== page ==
Rodney Richmond, first black full-time ATU 689 officer: 1974
Rodney Richmond, shown in a photograph circa 1974, became the first black full-time officer of Amalgamated Transit Union (ATU) Local 689 in Washington, D.C. when he was elected to financial secretary-treasurer in December 1973.
The union represented the vast majority of employees of the Washington Metropolitan Area Transit Authority (WMATA, often called Metro) that had recently acquired four private bus companies and was operating exclusively bus service prior to the Metrorail system inaugurating service in 1976.
Richmond ran on a ticket with George Davis for president, Robert Delaney for Recording Secretary, Harvey Lee for first vice president and James Buckner for second vice president, the latter two also being black—the first fully integrated ticket for the top offices of the union.
Davis had been secretary-treasurer under the man he was challenging for the presidency, George Apperson, so Richmond was running for an open seat. Richmond had previously served as second vice president, replacing the first black officer--James Shipman--who resigned.
Davis campaigned agains the incumbent president George Apperson for "spending too much time on Capitol Hill" and neglecting Local 689 business. The Davis-Richmond team swept the top offices.
Richmond tied his fate closely to Davis and the pair seemed to get off on a good start, leading a strike in 1974 that was declared illegal and the union fined, but not before the judge ordered arbitration and directed the arbitrator to give “great weight” to the union’s position on a disputed cost-of-living clause.
Arbitration proved unnecessary after the judge’s direction and Metro and union negotiated an agreement that included the disputed COLA clause.
In November 1975, Metro also imposed a new, harsher disciplinary policy that the union administration objected to.
The aging buses Metro acquired were badly in need of major maintenance and Davis led a work-to-the rule safety check and halted any buses leaving the garages that lacked horns, turn signals, speedometers, brake lights and other safety features, causing about one-third of the service to be cut and forced delays on the other two-thirds.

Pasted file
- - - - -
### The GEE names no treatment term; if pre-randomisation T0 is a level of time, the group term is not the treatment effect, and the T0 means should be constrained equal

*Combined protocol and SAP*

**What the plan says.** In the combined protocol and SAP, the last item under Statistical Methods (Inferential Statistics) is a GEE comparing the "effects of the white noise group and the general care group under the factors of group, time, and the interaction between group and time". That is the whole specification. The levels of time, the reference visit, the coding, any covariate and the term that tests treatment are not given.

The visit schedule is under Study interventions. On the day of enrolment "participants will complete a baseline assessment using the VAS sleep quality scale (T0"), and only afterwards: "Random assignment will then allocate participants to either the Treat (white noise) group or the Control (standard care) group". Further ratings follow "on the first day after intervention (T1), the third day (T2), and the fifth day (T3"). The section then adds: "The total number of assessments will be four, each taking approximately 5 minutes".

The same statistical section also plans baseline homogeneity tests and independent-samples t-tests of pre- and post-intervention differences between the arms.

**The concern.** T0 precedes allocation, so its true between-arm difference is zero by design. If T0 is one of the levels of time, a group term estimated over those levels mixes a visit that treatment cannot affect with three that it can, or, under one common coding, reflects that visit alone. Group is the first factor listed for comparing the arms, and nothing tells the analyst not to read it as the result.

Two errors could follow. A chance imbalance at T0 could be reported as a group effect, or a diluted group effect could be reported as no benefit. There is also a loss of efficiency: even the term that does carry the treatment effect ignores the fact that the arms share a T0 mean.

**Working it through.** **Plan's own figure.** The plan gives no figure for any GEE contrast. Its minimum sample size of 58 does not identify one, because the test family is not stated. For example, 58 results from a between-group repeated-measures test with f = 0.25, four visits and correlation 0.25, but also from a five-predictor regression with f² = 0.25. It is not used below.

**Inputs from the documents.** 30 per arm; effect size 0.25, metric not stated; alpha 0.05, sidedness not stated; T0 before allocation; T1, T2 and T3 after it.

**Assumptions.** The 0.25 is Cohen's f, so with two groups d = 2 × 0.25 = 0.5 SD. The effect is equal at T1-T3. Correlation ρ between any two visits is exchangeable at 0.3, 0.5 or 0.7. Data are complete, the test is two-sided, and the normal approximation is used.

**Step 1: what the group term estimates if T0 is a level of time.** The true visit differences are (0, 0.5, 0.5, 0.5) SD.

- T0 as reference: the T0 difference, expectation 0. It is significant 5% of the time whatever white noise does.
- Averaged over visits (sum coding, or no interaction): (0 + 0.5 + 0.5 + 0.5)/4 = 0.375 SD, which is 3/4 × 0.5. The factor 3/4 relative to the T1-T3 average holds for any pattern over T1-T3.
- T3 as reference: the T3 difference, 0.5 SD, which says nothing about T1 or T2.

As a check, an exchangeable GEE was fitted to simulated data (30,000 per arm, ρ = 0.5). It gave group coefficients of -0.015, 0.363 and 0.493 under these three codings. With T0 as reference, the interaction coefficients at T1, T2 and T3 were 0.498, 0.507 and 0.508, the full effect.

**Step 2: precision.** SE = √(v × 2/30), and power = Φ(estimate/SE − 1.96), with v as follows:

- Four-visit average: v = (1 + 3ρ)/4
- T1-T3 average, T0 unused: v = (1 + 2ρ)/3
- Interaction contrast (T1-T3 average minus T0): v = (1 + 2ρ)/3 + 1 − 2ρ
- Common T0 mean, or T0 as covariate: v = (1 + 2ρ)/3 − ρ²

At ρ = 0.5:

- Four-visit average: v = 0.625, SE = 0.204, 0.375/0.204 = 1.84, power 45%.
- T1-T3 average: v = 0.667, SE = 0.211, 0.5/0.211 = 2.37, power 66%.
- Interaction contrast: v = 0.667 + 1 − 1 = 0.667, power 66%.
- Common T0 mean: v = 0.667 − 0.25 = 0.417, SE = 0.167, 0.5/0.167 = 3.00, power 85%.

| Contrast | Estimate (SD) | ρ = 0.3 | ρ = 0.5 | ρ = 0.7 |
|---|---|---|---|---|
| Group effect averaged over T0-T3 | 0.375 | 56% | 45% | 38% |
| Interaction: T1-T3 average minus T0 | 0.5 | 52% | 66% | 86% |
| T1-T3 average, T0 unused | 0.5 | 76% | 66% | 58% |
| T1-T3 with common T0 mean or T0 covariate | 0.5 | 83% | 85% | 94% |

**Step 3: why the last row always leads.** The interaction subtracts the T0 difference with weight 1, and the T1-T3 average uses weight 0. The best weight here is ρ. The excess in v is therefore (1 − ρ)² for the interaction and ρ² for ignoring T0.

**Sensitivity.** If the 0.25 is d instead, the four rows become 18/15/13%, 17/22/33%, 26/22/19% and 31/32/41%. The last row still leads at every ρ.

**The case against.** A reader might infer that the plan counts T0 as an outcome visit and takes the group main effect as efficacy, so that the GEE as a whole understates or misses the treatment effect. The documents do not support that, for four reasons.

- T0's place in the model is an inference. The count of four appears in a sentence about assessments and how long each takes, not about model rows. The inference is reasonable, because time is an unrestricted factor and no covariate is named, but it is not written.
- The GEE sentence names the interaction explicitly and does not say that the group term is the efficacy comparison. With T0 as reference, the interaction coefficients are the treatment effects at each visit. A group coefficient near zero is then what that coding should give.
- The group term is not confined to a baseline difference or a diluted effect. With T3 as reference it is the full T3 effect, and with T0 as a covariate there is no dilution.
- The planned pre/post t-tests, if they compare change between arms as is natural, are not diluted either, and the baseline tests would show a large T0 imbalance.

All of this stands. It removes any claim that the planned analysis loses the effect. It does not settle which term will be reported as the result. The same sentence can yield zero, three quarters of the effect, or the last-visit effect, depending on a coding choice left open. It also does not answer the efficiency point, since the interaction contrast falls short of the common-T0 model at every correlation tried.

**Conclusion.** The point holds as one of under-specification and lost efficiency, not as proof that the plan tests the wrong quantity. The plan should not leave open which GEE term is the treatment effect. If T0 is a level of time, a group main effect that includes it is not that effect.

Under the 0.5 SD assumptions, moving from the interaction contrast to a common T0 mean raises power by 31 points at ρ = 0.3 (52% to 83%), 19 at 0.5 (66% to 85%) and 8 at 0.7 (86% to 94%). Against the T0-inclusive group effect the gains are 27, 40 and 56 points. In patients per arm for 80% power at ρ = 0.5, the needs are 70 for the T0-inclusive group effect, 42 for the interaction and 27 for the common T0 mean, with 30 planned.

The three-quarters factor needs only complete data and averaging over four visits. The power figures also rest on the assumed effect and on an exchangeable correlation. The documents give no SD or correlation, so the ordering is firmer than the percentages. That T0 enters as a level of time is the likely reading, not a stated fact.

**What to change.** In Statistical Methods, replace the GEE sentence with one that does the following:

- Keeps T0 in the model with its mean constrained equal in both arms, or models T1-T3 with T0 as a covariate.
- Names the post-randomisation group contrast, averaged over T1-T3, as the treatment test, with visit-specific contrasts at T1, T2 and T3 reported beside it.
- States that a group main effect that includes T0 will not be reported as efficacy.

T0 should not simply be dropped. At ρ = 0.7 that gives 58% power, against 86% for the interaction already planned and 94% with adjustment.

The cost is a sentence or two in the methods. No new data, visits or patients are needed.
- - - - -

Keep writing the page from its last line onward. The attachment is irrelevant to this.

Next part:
The direct action forced Metro to make some minor repairs and modify their dictionary policy.
Davis and Richmond negotiated a supplemental rail agreement in 1975 that assured Local 689 of blue collar rail representation and provided that disabled employees could fill station attendant (later manager) positions under certain circumstances whereas previously they simply terminated or forced to retire on disability, if eligible.
Davis and Richmond were re-elected without opposition in 1976.
However things had begun to turn for the pair that year with their failure to wage a fight around the new Montgomery County Ride On service that was replacing Metrobus routes or to organize the Ride On workers once the service became operational.
They failed to arbitrate the issue of COLA payments in July 1976 due under a rollover provision in the contract that said all terms of the contract would remain “undisturbed” while the contract was being arbitrated.
While the cost of living clause was retained in arbitration that year, the arbitrator ruled that Metro did not have to make one of the payments that came due during the arbitration process. Davis and Richmond were blamed for lost payment.
In May 1978 a woman operator was raped and bus operators staged a one-day wildcat strike protesting the lack of security on the buses. The union leadership was seen as playing no role in the strike or subsequent gains made.
Police patrols were increased, radios on the buses made operational, a “panic button” to summon police was activated and a plexiglass shield was placed behind the driver. When the union leadership attempted to take credit for the changes, many rank-and-file were offended.
Shortly afterward in July 1978, the contract was again in arbitration and Metro again failed to pay the COLA that was due in July.